Before the South Sudan referendum in January there was much uncertainty. Many people didn’t believe that the referendum could be held on time due to delays. Others thought that there would be interference from the north in terms of voter registration or vote counting. Some people thought there would be violence.
In light of these uncertainties a prayer campaign was initiated by Solidarity in Southern Sudan called 101 Days of Prayer for Peace. It was a movement that started in the Catholic dioceses of Sudan but soon spread across denominations, borders and seas.
And miracles happened.
It has been said that it is a miracle that the vote was held at all, since the ballot papers were stuck in the Heathrow airport during the Christmas blizzard shut down. When no other planes were flying out of London a special army charter was able to leave with the ballots. It has been said that the peace, calm, and orderliness (especially compared to the election in April, 2010) at the ballot stations was a miracle. And the outstanding results of almost 99% in favour of becoming a new country is miraculous.
People in South Sudan are jubilant about freedom in their new country which will celebrate its official independence on July 9th.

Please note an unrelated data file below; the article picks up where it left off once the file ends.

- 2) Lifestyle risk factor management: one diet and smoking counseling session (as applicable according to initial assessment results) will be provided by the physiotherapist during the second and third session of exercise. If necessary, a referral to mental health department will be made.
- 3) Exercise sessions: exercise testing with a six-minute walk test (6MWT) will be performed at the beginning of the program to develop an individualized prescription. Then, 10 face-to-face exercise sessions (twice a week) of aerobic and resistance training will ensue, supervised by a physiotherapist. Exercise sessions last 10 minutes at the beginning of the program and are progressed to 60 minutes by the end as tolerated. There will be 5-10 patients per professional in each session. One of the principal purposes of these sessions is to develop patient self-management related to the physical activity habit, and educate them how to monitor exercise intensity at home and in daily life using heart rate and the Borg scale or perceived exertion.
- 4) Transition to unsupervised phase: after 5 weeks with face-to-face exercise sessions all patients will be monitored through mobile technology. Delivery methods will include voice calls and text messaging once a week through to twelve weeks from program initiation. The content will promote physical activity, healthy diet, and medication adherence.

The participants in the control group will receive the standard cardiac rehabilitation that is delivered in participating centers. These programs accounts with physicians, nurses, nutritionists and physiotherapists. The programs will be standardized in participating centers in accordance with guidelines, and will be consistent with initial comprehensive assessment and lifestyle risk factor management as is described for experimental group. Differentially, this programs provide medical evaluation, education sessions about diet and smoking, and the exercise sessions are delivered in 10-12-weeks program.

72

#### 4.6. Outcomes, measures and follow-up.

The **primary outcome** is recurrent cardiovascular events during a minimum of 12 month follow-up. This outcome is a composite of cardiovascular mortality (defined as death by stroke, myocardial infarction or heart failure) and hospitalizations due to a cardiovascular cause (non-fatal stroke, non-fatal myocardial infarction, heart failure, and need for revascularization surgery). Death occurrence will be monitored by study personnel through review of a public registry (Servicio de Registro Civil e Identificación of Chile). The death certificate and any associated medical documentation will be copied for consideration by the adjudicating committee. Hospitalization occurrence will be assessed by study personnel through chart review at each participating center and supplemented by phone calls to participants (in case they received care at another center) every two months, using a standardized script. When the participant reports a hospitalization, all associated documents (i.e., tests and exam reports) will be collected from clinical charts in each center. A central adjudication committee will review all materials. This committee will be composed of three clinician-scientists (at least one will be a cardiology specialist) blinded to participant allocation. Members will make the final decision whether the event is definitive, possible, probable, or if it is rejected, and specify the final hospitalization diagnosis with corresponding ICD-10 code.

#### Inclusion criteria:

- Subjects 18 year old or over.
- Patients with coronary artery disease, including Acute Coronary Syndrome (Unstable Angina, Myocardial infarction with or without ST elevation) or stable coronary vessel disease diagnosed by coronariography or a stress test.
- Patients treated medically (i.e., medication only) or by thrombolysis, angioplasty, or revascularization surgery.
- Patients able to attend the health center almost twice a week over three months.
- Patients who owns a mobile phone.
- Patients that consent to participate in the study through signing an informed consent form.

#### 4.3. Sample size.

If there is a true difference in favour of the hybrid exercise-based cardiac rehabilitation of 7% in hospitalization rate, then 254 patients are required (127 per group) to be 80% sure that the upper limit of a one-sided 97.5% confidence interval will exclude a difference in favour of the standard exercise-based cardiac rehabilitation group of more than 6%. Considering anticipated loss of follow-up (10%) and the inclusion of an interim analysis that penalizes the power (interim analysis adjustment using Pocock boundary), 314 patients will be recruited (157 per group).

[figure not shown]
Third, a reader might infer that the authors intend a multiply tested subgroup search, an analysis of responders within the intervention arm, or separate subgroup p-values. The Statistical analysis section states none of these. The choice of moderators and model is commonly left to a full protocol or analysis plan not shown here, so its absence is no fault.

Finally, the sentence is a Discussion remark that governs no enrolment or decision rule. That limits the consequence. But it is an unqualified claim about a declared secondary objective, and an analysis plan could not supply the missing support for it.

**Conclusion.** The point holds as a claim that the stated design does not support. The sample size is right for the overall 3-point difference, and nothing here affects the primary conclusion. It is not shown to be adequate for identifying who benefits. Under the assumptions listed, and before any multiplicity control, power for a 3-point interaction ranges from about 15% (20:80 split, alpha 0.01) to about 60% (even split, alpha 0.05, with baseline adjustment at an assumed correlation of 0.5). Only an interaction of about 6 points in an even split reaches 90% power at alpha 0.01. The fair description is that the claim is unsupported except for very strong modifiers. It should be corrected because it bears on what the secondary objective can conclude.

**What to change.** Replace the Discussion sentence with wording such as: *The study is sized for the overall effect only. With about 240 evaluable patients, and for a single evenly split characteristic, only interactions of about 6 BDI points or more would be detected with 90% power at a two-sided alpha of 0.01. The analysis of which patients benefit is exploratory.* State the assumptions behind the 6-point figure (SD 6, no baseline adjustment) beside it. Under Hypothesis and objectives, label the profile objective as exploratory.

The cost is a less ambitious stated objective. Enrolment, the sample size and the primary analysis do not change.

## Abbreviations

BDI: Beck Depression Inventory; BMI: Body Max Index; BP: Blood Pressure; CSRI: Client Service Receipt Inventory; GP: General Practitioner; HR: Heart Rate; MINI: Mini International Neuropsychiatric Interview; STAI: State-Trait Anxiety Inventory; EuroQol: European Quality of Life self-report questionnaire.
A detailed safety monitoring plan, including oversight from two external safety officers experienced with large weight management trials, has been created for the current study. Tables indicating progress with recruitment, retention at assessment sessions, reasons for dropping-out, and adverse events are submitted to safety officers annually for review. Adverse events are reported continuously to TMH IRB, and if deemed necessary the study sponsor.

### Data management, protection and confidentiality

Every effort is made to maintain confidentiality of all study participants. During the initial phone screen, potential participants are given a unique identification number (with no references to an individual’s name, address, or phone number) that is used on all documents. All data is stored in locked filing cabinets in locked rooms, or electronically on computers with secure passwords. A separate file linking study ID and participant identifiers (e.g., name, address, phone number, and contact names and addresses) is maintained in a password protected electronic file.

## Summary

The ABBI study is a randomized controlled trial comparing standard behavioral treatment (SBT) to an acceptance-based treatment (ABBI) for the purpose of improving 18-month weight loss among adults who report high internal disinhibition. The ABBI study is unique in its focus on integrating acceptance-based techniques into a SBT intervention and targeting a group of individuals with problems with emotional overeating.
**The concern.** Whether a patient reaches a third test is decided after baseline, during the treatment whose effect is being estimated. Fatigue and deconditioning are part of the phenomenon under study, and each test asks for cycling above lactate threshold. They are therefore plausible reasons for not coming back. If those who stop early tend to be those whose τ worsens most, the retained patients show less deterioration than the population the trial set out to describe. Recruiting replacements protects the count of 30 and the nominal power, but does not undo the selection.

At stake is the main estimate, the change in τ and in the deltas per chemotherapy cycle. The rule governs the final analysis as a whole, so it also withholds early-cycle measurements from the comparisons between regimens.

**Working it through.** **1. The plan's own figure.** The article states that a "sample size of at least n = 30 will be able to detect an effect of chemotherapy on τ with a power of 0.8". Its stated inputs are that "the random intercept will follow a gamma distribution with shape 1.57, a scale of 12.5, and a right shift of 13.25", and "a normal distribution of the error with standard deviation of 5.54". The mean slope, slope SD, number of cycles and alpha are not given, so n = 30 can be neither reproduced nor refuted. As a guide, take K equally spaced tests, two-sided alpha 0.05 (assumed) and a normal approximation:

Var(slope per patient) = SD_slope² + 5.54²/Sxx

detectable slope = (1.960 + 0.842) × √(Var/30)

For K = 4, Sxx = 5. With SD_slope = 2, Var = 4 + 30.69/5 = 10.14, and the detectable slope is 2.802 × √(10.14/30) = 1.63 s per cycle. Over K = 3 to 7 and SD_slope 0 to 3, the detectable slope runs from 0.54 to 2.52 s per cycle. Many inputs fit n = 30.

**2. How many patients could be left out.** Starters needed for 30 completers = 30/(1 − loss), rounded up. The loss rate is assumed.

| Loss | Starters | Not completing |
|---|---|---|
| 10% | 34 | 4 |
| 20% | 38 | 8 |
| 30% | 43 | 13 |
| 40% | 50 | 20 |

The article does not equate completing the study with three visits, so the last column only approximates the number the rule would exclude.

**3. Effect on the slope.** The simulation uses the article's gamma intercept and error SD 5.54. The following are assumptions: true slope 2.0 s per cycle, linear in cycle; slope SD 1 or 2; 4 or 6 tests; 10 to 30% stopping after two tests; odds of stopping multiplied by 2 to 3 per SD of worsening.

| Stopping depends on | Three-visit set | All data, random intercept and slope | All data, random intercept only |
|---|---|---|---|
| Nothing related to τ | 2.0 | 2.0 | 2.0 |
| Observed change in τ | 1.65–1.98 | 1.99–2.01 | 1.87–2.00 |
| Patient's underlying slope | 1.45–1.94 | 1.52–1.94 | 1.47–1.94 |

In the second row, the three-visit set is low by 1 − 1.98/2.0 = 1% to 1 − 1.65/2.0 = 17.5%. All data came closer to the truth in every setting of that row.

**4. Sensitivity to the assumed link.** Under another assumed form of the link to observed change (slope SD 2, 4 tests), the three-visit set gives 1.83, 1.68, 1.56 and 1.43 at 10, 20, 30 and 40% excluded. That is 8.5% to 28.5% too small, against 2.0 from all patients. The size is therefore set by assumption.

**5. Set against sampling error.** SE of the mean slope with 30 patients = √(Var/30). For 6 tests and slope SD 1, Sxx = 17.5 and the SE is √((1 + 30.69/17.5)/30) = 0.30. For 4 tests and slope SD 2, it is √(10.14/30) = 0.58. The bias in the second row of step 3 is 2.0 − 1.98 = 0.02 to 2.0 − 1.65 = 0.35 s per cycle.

The Republic of South Sudan will be one of the poorest in the world. In the state where we live there is an incredible lack of infrastructure in terms of roads, schools, and hospitals. There are vicious cycles of revenge killings within the various tribes and sub-tribes.
So we are praying again.
This time, initiated by the bishop of the Diocese of Rumbek, we are praying 10 Steps to Unity in South Sudan. The 10 Steps represents 10 weeks from May 1, when the prayer campaign began, to July 9, independence. During the 10 weeks there will be discussion groups reflecting on the social teachings of the Catholic church.
During the first week I sat with the women of St Monica’s as they discussed the social teaching of “Common Good”. In the conversation they talked about how they can work together for a better society. One of the leaders of the group had just been to visit a neighbouring community where tensions had been high. People had warned her not to go, saying, “They will slaughter you when they see you.” But she went. And after mass on Sunday she sat down with the women and they talked about what they could do. They decided that to stop the fighting they could: cry together, pray together, talk about peace during meal times with their children and husbands, and not support the bush fighters by giving them water and food.
The women at St Monica’s agreed that this was good. That the holy spirit had surely been working.
One of the woman said, “Prayers are strong. They will cause guns to be dropped from men’s hands”.
So we again invite you to pray with the people of Sudan. That the future can bring a united country where people can work and live together peacefully.